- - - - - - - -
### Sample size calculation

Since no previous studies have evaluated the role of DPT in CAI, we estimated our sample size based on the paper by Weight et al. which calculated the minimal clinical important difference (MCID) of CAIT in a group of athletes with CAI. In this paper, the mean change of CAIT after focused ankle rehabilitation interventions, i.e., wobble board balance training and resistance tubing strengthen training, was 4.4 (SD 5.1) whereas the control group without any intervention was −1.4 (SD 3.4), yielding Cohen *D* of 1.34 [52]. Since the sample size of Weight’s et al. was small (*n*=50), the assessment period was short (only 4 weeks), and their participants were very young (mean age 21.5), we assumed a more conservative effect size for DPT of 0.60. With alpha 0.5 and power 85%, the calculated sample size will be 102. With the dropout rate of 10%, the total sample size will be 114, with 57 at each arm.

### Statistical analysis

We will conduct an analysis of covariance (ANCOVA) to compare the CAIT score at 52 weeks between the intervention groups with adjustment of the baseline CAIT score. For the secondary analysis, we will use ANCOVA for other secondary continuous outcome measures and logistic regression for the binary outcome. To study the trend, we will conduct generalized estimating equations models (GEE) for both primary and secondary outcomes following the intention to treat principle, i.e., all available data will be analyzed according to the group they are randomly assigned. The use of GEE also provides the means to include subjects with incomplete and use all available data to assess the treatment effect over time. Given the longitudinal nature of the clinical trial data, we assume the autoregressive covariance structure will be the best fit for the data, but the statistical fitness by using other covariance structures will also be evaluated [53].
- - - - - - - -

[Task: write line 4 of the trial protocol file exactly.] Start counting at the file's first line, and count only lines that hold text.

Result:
We will conduct an analysis of covariance (ANCOVA) to compare the CAIT score at 52 weeks between the intervention groups with adjustment of the baseline CAIT score. For the secondary analysis, we will use ANCOVA for other secondary continuous outcome measures and logistic regression for the binary outcome. To study the trend, we will conduct generalized estimating equations models (GEE) for both primary and secondary outcomes following the intention to treat principle, i.e., all available data will be analyzed according to the group they are randomly assigned. The use of GEE also provides the means to include subjects with incomplete and use all available data to assess the treatment effect over time. Given the longitudinal nature of the clinical trial data, we assume the autoregressive covariance structure will be the best fit for the data, but the statistical fitness by using other covariance structures will also be evaluated [53].